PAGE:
PHILADELPHIA (CBS) — New research highlights the benefits of fetal surgery for babies with spina bifida. A groundbreaking surgery has already helped many children including one girl who had the procedure done at the Children’s Hospital of Philadelphia.

Seven-year-old Mia Rodriguez has spina bifida, but surgery before she was born, has allowed her to have a more normal life.

New research shows fetal surgery continues to have benefits as children grow.

“Mia is an incredibly happy little girl. She is able to be a typical child. She does gymnastics,” Mia’s mother Stephanie Rodriguez said.

Spina bifida is a birth defect where part of the spinal column doesn’t form properly, leaving a section exposed through the back.

Doctors at the Children’s Hospital of Philadelphia developed a surgery to repair the opening that is performed on the fetus before birth.

“They let us know they would be doing an incision across my belly like a C-section,” Rodriguez said.

After fetal surgery, the pregnancy continues allowing the baby’s spine to heal and reducing the risk of complications associated with spina bifida.

“It’s just mind-blowing that it’s possible, it’s mind-blowing,” Mia’s mom added.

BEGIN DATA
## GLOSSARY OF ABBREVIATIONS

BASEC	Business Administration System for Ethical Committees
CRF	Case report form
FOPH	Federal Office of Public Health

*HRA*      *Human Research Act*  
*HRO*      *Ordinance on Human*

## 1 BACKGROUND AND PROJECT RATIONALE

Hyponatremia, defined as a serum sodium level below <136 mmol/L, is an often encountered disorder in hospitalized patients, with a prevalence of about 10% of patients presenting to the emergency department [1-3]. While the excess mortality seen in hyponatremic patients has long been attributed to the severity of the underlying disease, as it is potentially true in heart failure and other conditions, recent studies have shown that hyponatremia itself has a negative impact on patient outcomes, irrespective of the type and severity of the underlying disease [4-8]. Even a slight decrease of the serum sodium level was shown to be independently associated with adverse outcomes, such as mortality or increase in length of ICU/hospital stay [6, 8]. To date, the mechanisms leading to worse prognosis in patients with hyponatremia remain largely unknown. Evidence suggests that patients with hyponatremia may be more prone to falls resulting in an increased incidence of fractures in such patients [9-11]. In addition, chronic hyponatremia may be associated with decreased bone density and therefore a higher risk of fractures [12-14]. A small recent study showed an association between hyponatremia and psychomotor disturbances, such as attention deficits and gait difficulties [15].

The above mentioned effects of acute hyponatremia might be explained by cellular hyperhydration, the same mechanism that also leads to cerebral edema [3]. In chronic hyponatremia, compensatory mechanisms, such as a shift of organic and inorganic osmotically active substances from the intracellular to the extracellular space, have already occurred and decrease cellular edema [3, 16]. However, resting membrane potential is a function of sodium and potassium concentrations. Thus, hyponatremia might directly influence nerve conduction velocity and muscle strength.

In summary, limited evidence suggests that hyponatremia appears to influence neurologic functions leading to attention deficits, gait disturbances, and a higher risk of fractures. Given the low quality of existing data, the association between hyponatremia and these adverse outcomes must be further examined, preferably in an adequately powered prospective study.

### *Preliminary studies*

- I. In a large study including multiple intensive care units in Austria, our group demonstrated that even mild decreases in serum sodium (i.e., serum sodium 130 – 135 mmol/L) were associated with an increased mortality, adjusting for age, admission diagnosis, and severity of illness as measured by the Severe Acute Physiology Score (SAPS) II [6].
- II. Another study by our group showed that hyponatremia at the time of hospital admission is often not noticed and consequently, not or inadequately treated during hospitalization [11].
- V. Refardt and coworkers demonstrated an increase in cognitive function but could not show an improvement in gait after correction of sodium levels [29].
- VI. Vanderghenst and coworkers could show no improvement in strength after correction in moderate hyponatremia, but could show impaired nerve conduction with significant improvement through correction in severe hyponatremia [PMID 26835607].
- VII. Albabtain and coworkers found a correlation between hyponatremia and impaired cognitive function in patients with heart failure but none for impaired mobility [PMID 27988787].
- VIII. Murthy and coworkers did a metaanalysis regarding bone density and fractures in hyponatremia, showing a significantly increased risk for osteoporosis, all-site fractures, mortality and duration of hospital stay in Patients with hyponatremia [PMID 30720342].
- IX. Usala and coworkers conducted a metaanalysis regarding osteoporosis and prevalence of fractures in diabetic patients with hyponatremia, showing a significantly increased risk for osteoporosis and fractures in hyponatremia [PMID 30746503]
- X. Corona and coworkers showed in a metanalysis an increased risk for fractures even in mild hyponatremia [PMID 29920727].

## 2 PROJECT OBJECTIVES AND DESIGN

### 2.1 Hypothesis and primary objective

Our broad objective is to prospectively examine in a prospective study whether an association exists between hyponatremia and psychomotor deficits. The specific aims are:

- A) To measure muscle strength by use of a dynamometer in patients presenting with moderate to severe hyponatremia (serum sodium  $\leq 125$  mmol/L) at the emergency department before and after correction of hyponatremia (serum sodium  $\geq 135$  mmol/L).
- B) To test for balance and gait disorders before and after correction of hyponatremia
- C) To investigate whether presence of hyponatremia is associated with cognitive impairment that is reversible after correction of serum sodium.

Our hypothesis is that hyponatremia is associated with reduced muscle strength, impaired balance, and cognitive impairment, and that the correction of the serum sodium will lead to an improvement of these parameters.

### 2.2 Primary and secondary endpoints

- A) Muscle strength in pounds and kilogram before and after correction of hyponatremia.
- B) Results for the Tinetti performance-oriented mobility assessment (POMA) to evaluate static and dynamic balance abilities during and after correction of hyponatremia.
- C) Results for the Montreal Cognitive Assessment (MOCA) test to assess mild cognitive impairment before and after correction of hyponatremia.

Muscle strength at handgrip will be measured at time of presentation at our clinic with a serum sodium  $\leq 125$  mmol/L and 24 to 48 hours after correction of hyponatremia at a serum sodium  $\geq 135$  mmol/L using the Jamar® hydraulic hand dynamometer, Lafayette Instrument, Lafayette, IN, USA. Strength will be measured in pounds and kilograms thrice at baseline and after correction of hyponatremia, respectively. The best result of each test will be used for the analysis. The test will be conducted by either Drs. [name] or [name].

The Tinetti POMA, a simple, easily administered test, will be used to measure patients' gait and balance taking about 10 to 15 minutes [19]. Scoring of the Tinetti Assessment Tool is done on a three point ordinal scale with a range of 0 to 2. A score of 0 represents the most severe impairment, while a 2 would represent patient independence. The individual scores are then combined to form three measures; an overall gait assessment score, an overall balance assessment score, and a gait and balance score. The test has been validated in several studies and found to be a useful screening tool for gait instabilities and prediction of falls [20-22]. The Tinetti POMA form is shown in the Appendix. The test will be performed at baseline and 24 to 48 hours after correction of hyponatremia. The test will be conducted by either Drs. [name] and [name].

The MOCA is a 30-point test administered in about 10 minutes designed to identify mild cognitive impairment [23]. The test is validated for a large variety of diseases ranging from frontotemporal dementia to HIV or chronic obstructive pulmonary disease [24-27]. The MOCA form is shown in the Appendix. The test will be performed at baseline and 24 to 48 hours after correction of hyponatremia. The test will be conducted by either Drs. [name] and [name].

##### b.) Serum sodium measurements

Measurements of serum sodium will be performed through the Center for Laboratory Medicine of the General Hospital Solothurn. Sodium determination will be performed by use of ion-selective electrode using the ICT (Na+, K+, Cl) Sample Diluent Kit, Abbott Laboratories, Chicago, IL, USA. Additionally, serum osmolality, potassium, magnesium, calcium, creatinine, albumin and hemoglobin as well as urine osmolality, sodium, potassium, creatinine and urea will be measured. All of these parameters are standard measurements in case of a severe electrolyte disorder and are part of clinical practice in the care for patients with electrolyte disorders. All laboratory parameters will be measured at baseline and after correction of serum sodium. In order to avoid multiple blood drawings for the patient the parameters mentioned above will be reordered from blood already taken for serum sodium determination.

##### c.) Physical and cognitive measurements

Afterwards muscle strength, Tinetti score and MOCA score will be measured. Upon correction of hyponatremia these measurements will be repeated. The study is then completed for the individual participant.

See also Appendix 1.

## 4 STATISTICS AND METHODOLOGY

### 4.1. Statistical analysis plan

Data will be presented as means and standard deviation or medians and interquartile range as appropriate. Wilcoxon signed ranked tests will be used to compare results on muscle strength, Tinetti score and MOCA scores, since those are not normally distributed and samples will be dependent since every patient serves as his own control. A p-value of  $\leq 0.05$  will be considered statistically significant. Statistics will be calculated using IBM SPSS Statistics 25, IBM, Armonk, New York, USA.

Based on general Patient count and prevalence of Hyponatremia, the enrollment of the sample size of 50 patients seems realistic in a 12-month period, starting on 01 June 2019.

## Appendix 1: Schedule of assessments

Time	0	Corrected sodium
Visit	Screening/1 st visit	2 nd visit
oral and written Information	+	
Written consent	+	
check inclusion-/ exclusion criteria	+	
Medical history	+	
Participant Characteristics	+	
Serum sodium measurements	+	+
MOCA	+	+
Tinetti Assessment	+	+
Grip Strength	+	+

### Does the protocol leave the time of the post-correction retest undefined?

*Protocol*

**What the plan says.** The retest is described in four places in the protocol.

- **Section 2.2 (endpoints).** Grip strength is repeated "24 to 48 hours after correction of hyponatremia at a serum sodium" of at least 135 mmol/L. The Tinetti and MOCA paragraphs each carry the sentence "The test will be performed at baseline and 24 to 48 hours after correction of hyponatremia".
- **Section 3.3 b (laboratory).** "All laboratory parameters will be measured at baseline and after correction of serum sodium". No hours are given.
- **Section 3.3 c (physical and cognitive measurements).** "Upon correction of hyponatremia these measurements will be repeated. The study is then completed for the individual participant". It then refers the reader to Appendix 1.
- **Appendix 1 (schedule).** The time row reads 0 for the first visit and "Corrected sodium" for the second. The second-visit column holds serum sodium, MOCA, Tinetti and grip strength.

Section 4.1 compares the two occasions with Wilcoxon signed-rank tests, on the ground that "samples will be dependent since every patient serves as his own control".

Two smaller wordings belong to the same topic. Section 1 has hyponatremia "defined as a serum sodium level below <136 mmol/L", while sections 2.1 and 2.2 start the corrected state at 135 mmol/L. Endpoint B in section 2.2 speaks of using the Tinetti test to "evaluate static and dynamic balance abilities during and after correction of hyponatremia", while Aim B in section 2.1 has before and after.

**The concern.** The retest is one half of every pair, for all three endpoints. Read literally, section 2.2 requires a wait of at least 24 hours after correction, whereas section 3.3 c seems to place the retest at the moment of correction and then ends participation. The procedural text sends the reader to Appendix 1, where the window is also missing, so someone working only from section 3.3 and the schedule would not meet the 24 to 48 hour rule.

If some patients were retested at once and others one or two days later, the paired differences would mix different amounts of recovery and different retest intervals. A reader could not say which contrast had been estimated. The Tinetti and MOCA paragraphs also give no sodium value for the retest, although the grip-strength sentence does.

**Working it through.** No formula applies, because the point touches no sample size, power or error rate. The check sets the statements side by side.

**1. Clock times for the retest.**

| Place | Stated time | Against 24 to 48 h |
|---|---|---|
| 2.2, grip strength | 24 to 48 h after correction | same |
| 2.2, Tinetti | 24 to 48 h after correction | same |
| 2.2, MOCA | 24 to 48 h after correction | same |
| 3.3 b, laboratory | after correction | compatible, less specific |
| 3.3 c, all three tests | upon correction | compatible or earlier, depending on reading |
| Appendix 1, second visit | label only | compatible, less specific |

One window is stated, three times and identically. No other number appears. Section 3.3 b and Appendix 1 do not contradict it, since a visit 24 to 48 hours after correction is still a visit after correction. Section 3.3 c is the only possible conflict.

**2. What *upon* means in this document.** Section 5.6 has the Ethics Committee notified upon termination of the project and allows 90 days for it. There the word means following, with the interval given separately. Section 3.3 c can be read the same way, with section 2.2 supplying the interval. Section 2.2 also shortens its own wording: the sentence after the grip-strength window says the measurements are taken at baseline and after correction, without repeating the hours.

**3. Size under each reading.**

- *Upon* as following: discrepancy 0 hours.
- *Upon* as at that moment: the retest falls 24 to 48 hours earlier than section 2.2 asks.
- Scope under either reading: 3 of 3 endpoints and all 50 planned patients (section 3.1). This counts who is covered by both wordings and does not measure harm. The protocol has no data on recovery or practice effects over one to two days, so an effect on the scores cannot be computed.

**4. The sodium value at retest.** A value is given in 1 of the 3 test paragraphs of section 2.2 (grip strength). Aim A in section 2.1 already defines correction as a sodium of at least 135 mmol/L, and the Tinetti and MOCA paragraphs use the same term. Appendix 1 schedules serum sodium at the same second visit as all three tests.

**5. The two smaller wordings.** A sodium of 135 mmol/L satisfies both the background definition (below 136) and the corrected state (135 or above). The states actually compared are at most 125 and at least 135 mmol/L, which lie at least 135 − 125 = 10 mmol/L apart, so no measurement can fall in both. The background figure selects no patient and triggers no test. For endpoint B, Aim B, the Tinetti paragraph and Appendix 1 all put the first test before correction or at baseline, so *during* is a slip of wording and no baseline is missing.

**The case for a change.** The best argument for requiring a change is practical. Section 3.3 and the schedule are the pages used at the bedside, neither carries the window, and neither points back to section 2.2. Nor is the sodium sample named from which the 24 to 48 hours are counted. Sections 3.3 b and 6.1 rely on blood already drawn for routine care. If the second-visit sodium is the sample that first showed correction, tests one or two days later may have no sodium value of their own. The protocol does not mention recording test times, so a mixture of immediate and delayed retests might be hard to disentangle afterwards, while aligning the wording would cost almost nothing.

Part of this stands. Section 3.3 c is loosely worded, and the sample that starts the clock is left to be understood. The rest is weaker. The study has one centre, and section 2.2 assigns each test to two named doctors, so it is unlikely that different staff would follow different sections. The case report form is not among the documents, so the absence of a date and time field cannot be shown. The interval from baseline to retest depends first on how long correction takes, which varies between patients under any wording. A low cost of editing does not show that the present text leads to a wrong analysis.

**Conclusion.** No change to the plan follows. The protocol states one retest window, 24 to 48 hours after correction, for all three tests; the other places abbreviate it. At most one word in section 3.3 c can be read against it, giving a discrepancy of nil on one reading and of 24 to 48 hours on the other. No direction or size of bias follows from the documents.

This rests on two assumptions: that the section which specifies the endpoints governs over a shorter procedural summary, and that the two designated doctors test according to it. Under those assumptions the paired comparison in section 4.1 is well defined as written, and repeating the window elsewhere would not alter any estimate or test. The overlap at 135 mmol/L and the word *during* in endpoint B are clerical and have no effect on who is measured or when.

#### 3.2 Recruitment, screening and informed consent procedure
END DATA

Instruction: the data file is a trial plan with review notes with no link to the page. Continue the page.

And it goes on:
The research compares outcomes between children who had fetal surgery and those who were operated on after birth.

“The findings are striking in virtually every category. The children treated before birth has done better than children treated after birth,” CHOP’s Chief Surgeon Dr. Scott Adzick said.

Dr. Adzick says the research followed the two groups for up to 10 years and showed that fetal surgery had several benefits including improved motor and cognitive function.

“What can be better than see a child who you treated before birth who is leading a normal, nearly normal, life,” Dr. Adzick said.

Children and their families come to CHOP and Dr. Adzick from all over the world as the team is a world leader in the prenatal surgery.

Mia’s parents say she still has challenges but is doing better than they ever expected and she just started first grade.

Stephanie Stahl